The rally in global stock markets, which saw the Dow close above 19,000 for the first time, petered out on Wednesday as investors prepared for a holiday in the U.S.
KEEPING SCORE: Britain’s FTSE 100 rose 0.3 percent to 6,636 while Germany’s DAX shed 0.6 percent to 10,655. France’s CAC 40 dropped 0.4 percent to 4,529. On Wall Street, the futures for the Dow Jones industrial average and the Standard & Poor’s 500 index were both unchanged, a day after the Dow closed above the 19,000 mark for the first time. The U.S. markets will be closed Thursday for Thanksgiving holiday.
WALL STREET: U.S. markets have been the focus since the election of Donald Trump as U.S. president, which many investors bet will be positive for companies. They expect less regulation of financial services and possibly tax cuts as well as spending on infrastructure. He has affirmed plans to withdraw from the Trans-Pacific Partnership (TPP) but avoided mentioning his campaign pledge to build a wall along the Mexican border. “As Trump has rowed back and not mentioned some of his more extreme policy sound bites, some worries about the nature of his presidency may have begun to abate,” Alex Furber of CMC Markets said in a report. That has helped U.S. indexes hit record highs, with the Dow surpassing 19,000 for the first time and closing at a record high six times in the two weeks.
ANALYST’S TAKE: “The bulls have got control here,” Chris Weston of IG said in a report. “U.S. equity and many other developed markets are going higher, at least in the short-term.” Weston noted investors assume the U.S. Federal Reserve will go ahead with an interest rate hike in December. “Emerging markets have found support and are even attracting buyers,” said Weston. “If the Fed were to assess financial conditions in the wake of a potential rate hike they would be wholly enthused.”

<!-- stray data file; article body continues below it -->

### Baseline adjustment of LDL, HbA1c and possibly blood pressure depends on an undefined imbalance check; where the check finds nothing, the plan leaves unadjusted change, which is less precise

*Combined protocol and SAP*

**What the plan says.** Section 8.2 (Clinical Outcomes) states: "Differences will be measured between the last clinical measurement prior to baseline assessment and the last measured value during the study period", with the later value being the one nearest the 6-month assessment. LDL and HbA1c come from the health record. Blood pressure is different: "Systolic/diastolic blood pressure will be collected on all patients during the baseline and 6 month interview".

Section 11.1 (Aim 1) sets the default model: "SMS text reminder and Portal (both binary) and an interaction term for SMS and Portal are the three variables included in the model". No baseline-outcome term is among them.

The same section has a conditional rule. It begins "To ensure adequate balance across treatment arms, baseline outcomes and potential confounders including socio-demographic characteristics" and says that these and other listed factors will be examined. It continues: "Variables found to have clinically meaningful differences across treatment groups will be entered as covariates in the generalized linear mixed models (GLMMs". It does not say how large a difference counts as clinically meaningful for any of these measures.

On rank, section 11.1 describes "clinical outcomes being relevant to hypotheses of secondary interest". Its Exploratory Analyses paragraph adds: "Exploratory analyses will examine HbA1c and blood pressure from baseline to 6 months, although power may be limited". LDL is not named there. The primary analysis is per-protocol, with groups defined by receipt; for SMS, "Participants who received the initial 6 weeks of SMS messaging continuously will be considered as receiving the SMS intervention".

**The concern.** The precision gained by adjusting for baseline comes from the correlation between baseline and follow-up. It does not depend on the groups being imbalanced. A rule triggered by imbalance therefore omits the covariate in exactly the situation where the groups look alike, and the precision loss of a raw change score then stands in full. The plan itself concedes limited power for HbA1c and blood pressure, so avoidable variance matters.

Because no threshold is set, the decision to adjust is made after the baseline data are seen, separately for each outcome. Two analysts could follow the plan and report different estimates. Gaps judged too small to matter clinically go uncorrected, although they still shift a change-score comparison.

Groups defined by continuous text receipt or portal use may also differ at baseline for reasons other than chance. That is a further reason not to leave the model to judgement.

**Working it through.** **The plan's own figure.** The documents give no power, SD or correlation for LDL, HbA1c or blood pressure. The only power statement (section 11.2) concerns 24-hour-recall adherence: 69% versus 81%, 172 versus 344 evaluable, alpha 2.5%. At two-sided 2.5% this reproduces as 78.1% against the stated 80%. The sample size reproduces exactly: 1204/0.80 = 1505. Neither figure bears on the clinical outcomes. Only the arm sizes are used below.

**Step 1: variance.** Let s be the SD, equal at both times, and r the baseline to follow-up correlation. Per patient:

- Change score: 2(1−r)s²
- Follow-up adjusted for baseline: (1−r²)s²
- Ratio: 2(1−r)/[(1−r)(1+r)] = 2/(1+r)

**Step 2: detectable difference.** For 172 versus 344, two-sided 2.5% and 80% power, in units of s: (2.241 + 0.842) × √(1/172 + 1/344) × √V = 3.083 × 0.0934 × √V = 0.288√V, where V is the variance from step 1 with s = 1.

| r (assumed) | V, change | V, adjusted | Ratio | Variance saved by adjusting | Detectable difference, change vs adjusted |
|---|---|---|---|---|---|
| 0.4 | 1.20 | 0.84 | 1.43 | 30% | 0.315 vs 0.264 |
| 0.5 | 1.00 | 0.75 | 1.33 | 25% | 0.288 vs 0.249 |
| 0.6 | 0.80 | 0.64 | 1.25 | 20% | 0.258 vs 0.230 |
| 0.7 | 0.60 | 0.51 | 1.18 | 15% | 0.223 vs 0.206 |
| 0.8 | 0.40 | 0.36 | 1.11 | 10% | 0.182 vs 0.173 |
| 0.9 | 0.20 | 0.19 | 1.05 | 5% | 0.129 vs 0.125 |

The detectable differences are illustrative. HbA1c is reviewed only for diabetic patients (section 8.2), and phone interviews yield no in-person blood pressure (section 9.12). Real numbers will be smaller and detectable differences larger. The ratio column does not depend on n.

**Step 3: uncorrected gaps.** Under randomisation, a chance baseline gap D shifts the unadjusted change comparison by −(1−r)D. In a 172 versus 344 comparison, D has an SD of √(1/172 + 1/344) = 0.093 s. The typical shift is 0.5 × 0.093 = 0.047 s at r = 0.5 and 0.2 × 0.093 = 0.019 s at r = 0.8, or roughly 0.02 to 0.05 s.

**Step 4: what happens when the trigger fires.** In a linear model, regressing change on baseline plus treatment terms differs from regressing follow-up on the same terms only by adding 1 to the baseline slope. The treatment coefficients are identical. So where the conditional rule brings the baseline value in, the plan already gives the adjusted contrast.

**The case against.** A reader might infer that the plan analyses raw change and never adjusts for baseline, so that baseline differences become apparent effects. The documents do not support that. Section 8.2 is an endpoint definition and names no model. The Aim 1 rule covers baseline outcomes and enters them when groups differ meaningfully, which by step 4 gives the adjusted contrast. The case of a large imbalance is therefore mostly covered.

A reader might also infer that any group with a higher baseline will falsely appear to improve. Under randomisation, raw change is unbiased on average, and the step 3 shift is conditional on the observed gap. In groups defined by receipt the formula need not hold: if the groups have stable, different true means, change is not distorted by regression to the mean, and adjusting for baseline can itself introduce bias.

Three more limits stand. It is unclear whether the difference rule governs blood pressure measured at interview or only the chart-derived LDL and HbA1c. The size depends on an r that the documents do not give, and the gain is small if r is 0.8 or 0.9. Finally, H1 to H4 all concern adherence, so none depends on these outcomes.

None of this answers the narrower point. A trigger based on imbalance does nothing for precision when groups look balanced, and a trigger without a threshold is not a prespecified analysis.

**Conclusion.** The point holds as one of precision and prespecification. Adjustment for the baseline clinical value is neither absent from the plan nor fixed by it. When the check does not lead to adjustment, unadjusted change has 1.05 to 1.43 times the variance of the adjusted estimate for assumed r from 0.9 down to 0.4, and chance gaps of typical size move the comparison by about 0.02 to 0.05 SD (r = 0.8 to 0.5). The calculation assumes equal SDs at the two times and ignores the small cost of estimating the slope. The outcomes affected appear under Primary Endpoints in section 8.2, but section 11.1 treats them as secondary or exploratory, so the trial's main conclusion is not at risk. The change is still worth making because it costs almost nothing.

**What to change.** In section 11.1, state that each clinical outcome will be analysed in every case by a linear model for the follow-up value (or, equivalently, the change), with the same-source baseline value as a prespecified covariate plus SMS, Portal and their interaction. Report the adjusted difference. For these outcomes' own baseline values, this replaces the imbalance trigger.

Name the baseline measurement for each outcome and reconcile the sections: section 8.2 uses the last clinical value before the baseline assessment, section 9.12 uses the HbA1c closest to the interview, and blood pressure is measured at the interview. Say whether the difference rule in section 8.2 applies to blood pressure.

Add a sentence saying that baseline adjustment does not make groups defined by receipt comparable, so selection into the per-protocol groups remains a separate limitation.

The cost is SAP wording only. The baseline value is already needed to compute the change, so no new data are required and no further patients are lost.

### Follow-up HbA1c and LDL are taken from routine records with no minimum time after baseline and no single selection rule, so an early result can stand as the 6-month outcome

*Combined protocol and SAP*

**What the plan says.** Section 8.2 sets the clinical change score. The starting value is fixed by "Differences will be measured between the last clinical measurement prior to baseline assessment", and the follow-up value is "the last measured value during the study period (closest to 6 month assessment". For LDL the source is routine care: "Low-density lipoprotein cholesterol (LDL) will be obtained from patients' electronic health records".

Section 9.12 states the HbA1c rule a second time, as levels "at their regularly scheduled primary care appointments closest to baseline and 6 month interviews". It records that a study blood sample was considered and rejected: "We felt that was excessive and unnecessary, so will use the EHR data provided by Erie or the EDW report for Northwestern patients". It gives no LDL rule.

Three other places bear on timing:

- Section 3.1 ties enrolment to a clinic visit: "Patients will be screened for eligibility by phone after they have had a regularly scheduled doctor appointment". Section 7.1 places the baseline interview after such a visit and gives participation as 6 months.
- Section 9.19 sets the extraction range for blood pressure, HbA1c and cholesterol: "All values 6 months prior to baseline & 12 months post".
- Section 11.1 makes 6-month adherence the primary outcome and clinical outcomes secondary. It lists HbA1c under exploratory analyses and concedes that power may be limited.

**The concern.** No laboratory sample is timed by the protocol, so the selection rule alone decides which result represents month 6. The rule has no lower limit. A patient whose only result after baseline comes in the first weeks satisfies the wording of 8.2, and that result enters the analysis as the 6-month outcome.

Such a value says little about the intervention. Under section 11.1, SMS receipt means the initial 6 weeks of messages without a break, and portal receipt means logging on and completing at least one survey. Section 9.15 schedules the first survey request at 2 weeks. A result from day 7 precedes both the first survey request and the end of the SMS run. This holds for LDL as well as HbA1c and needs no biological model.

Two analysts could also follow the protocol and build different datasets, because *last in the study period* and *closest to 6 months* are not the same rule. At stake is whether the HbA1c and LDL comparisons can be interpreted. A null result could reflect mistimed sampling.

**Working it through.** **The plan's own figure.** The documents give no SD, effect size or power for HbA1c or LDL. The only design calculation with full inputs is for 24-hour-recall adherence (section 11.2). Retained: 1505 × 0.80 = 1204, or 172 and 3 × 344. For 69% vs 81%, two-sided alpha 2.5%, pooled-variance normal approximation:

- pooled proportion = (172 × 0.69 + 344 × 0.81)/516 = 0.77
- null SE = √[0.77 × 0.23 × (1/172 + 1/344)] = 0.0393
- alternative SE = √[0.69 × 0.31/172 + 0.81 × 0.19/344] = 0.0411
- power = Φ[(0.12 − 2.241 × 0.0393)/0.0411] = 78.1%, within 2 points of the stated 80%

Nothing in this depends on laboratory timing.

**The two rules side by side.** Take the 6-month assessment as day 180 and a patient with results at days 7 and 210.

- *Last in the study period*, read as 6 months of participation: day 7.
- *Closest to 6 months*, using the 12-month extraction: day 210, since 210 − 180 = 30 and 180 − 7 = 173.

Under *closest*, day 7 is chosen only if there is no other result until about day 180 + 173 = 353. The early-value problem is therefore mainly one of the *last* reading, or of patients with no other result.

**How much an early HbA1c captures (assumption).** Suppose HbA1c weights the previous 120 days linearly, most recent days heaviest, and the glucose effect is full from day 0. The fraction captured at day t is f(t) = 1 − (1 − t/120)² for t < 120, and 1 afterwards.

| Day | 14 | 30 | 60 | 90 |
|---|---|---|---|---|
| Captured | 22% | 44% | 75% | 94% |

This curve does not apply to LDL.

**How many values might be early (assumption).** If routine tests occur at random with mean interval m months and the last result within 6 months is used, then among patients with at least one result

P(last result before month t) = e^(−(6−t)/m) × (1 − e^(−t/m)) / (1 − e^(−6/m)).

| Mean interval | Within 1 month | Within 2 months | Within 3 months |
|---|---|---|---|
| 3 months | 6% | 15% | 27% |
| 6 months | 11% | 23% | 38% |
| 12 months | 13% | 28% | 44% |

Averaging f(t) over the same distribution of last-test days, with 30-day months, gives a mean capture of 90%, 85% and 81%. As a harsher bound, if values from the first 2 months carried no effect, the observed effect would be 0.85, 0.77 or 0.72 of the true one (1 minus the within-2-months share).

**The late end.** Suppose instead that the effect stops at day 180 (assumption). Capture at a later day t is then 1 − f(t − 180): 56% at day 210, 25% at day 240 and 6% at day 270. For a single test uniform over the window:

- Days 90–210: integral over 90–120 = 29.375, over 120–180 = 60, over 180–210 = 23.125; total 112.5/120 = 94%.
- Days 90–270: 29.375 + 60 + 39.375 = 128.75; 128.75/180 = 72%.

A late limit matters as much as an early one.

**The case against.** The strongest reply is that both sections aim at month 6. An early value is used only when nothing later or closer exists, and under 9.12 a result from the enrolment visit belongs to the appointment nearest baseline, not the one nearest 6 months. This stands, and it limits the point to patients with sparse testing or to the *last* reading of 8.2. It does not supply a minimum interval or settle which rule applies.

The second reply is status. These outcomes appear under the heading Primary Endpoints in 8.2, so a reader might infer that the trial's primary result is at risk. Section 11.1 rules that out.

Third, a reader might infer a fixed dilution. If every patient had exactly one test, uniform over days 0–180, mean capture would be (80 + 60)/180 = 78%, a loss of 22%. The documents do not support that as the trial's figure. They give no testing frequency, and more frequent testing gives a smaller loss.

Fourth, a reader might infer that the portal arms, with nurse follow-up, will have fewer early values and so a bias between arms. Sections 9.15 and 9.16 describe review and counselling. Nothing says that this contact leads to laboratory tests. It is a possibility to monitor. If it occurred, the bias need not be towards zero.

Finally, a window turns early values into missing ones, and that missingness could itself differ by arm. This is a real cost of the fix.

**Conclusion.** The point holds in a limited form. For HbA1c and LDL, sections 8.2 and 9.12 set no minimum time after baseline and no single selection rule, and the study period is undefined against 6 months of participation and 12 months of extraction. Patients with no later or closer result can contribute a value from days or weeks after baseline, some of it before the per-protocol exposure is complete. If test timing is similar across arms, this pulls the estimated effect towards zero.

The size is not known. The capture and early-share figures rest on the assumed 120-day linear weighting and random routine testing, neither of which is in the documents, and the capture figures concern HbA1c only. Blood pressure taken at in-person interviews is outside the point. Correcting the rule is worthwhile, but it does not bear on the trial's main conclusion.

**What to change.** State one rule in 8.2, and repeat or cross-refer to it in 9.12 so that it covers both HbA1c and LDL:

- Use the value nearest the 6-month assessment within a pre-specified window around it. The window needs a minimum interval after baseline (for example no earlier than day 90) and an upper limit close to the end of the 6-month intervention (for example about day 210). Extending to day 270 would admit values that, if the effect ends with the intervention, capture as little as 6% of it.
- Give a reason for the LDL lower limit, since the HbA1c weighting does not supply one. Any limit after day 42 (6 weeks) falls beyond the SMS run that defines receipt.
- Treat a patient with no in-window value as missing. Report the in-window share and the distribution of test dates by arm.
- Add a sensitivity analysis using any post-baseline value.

ASIA’S DAY: Sydney’s S&P-ASX 200 rose 1.3 percent to 5,484.40 and Seoul’s Kospi advanced 0.2 percent to 1,987.95. India’s Sensex gained 0.5 percent to 26,081.22 and Hong Kong’s Hang Seng ended unchanged at 22,676.69. The Shanghai Composite Index shed 0.2 percent to 3,241.14. Japanese markets were closed for a holiday. Benchmarks in New Zealand and Taiwan gained while Indonesia retreated.
ENERGY: Benchmark U.S. crude fell 16 cents to $47.87 per barrel in electronic trading on the New York Mercantile Exchange. The contract lost 21 cents on Tuesday. Brent crude, used to price international oils, shed 12 cents to $49.00 in London. The contract added 22 cents the previous session.
CURRENCY: The dollar was roughly steady at 111.21 yen while the euro fell to $1.0615 from Tuesday’s $1.0630.